Social Engineering Attacks – How to Recognize & Protect Yourself

Picture of By Collin Weekly

By Collin Weekly

Social Engineering Attacks

Table of Contents

Social engineering attacks are becoming increasingly prevalent in our digital age. Cybercriminals use these attacks as manipulative tactics to exploit human behavior and trick individuals into performing actions that can compromise their privacy or security or divulge sensitive information.

The consequences of falling victim to a social engineering attack can be devastating, ranging from financial loss to identity theft. Therefore, it is essential to recognize the different types of social engineering attacks and know how to protect yourself against them.

What is Social Engineering?

Social engineering is a term used to describe a diverse array of malicious activities that involve human interaction. These activities utilize psychological manipulation techniques to dupe users into revealing sensitive information or committing security mistakes.

How Do Cybercriminals Perform Social Engineering Attacks?

Social engineering attacks are a straightforward but highly effective way for hackers to infiltrate a system. All it takes is for one unsuspecting or trusting individual to fall for the scam, and the rewards can be significant.

Take, for example, the Twitter hack of 2020, where hackers used social engineering to gain access to the internal tools of Twitter employees. With this access, they could hijack the accounts of high-profile individuals like Joe Biden, Elon Musk, and Kanye West, asking their followers to send Bitcoin to the hackers.

According to recent data, hackers implemented social engineering methods in 20% of all data breaches in 2022. The FBI received over 550,000 complaints from Americans in 2021 about these crimes, resulting in reported losses of more than $6.9 billion.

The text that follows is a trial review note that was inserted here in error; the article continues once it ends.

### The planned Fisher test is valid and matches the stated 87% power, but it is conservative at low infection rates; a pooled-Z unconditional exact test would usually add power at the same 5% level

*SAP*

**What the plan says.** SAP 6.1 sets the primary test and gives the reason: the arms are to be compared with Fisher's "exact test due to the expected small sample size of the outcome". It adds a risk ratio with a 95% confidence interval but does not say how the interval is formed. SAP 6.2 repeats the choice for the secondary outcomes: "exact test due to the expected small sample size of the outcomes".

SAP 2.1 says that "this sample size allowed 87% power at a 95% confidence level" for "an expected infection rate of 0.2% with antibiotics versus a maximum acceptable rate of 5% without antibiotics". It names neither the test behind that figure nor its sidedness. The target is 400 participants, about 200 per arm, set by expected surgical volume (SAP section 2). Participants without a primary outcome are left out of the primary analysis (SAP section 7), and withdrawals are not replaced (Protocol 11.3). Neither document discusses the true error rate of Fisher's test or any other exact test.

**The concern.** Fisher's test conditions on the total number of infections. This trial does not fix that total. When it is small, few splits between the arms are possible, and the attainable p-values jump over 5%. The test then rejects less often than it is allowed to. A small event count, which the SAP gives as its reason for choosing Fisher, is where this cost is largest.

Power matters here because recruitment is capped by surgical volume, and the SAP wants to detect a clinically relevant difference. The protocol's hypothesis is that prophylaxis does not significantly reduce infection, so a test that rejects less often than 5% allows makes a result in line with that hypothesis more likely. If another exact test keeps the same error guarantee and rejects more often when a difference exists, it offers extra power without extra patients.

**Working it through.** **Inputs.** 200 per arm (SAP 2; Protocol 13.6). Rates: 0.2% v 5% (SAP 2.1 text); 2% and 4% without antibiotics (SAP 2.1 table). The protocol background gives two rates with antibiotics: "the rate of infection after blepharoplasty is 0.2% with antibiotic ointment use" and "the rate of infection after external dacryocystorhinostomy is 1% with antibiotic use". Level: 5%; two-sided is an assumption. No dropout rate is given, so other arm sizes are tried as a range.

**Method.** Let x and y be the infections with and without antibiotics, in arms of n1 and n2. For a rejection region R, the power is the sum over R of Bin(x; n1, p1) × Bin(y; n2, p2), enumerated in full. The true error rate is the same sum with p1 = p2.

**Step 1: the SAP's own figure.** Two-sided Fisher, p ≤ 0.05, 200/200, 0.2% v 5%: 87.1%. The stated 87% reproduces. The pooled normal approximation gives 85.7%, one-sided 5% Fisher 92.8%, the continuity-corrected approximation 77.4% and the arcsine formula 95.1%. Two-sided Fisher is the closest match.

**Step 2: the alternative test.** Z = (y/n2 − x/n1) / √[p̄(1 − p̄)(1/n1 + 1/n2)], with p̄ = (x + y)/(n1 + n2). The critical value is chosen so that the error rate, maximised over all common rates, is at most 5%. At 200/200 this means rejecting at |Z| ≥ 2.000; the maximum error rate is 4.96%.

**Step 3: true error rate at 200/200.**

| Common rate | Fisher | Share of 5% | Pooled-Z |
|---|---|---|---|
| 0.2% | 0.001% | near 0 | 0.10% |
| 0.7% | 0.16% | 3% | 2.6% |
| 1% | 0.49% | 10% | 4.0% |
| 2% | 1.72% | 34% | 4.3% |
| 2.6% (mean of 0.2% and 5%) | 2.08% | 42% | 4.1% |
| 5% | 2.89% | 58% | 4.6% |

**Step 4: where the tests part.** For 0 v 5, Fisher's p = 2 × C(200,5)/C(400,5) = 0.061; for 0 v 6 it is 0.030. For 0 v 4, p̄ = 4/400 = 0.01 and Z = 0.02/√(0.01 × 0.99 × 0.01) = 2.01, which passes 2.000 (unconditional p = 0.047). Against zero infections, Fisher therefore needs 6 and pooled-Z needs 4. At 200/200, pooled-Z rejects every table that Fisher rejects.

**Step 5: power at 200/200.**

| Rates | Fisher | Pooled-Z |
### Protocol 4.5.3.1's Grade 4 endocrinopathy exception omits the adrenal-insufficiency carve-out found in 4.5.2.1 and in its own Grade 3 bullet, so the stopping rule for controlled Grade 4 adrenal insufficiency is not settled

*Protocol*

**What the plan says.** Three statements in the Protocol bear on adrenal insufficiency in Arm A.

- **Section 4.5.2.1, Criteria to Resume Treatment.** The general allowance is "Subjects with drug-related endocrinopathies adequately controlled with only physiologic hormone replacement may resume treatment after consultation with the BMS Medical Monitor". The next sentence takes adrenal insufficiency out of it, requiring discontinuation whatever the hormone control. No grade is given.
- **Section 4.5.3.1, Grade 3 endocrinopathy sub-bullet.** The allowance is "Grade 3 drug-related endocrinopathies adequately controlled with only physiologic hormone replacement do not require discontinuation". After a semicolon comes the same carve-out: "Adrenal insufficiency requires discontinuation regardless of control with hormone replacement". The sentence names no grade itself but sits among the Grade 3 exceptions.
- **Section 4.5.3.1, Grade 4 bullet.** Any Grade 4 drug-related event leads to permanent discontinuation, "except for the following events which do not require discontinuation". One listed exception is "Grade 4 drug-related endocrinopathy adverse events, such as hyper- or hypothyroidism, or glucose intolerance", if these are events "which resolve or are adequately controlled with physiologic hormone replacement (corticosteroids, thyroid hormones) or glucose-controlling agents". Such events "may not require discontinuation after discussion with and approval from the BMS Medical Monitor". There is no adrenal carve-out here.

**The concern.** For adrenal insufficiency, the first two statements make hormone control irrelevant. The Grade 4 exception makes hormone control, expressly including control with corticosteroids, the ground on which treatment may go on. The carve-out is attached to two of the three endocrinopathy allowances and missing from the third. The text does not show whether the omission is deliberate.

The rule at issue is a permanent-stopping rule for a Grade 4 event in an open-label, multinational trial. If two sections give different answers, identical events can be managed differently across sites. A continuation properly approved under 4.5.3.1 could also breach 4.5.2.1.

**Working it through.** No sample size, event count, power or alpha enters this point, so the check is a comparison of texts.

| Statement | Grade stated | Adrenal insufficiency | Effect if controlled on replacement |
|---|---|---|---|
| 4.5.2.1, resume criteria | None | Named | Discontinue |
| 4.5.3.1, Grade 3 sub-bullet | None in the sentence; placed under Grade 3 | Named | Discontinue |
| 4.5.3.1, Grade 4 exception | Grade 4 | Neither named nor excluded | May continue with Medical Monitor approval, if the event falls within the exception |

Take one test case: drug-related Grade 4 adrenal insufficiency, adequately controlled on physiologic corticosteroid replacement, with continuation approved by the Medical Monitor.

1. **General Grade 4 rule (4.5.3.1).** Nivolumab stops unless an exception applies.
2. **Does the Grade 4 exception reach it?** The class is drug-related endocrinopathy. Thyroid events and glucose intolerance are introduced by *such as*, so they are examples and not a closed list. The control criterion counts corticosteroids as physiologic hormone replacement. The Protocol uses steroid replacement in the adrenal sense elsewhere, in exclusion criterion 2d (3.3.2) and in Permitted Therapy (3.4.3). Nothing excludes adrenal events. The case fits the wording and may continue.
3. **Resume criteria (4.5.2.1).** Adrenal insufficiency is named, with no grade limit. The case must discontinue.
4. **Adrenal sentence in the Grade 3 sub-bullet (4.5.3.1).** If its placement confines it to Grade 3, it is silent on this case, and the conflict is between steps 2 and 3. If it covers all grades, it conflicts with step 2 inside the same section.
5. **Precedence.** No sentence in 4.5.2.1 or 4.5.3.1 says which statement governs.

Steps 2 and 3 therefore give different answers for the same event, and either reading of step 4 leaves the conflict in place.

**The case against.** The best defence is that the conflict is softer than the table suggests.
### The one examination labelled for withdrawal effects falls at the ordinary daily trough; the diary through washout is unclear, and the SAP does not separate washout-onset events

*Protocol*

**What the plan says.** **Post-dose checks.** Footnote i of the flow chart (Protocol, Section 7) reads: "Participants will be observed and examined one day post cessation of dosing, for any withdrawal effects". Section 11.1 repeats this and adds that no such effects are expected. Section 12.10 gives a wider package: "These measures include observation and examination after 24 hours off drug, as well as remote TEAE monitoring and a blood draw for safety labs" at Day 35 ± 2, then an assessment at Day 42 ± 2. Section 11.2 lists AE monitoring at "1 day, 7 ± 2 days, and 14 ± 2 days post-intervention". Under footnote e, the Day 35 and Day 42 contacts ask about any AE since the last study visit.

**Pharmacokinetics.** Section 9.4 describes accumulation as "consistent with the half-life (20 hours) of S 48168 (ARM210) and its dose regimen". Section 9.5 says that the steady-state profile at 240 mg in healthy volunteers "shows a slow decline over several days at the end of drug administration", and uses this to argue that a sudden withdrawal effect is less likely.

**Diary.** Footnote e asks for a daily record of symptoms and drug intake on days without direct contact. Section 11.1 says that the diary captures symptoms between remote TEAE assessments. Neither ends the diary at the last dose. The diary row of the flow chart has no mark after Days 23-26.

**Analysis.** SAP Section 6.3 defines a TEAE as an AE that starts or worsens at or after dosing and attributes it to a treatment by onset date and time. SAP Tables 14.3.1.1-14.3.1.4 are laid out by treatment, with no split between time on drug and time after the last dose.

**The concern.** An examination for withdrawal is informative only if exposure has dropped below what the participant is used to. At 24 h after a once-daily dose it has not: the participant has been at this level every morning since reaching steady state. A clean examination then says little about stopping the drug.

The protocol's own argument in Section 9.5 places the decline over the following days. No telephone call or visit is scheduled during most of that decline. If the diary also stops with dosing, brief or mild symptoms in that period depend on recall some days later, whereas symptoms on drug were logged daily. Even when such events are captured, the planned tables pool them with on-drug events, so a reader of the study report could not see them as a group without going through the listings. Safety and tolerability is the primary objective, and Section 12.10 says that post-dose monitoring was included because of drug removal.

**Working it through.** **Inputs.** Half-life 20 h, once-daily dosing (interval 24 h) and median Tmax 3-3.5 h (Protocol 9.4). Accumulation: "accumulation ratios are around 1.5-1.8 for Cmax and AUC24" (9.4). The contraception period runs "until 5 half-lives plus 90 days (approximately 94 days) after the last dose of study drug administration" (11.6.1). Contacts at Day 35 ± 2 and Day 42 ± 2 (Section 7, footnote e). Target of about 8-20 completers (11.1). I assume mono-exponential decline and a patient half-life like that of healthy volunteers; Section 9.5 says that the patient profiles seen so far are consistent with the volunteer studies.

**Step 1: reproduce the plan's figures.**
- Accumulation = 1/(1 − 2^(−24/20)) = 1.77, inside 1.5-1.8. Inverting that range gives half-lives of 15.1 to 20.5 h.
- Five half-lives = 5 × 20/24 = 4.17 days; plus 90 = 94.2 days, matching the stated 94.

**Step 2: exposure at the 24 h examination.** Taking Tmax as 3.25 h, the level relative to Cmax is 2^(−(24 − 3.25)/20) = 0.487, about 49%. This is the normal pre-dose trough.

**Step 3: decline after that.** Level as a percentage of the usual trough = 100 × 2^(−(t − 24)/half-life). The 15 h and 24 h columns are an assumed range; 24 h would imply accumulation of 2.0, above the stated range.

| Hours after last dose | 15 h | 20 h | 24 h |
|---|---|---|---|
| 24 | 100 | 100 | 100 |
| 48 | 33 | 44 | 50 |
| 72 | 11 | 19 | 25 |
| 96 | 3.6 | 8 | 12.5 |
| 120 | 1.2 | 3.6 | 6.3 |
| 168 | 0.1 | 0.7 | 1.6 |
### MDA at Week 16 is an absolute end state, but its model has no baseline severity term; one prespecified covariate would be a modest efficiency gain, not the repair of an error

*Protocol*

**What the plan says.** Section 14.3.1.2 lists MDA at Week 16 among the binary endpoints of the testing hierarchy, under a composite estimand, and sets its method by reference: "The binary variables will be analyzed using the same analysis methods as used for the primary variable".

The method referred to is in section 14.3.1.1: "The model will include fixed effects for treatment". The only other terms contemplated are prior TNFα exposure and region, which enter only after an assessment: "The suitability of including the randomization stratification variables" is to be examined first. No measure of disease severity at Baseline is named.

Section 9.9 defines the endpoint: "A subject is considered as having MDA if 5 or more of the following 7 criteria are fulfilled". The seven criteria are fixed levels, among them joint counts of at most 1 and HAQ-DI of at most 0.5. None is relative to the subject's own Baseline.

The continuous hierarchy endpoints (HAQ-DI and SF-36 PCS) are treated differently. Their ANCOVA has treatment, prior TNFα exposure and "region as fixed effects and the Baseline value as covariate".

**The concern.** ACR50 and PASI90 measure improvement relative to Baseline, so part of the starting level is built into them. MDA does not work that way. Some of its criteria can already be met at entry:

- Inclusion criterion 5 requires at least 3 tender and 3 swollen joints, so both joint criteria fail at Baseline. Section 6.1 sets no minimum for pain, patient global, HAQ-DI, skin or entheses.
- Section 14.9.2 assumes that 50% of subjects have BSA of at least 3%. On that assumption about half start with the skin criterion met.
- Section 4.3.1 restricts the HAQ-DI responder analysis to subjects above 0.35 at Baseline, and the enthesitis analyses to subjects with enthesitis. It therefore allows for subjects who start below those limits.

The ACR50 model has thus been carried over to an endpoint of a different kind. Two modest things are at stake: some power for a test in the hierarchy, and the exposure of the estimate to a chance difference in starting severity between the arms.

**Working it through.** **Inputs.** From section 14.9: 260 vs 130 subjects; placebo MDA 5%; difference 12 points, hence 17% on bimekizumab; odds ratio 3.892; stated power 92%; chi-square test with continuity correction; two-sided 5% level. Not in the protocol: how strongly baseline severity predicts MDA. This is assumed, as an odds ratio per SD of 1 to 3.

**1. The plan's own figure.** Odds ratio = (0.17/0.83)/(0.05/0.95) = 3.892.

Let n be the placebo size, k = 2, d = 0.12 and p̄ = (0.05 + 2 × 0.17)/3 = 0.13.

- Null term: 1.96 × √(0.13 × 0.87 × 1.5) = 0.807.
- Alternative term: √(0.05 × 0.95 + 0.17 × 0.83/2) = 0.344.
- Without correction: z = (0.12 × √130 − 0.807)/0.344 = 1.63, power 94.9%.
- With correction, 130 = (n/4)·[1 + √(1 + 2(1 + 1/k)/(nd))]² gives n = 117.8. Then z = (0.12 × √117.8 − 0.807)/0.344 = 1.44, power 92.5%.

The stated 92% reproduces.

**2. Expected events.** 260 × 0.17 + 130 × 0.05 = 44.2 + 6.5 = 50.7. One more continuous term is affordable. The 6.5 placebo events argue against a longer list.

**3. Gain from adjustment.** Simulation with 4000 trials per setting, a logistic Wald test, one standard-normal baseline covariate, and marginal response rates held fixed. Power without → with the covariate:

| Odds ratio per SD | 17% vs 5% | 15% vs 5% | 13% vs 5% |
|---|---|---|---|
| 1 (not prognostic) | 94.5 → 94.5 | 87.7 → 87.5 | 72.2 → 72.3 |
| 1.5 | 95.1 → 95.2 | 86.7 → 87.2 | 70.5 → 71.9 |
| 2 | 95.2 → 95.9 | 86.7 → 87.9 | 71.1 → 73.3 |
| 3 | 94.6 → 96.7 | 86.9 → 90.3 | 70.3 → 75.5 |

Cybercriminals perform social engineering attacks in four distinct phases:

  • discovery and investigation,
  • deception and hook,
  • Attack
  • Retreat

Discovery & Investigation

The first phase involves scammers identifying targets who have something they want, such as credentials, data, unauthorized access, or confidential information. They then conduct online research to scope out potential victims and learn as much as possible about them to personalize their attacks.

Deception & Hook

The second phase involves the scammer finding an entry point to reach their victim, such as an email address or social media account. They then use a hook, such as a job offer or interview request, to pique the victim’s interest and encourage them to lower their guard.


Once the hook has been set, the scammer executes their attack. It could involve installing malware on the victim’s device, using phishing techniques to extract login credentials, or other deception to trick the victim into divulging sensitive information.


The final phase is the retreat, where the scammer tries to vanish with as little evidence as possible. Detecting a social engineering attack can take months, and the attacker can continue to steal sensitive information and cause significant harm.

Common Types of Social Engineering Attacks

  • Phishing attacks
  • Spear phishing
  • Whaling
  • Smishing and vishing
  • Baiting
  • Piggybacking/Tailgating
  • Pretexting
  • Business Email Compromise (BEC)
  • Quid Pro Quo (i.e., tech support scams)
  • Honeytraps (romance scams)
  • Scareware
  • Watering hole attacks

Phishing Attacks 

According to the FBI, phishing is the most common type of social engineering attack. Scammers use various communication channels to trick people into divulging sensitive information, posing as reputable organizations and individuals known to the target.

Phishing attacks aim to lure people into clicking on malicious links, downloading virus-laden attachments, or entering login details on fake but convincing websites. Scammers can carry out various malicious activities once they access credentials or malware on victims’ devices, including identity theft, financial fraud, corporate espionage, etc.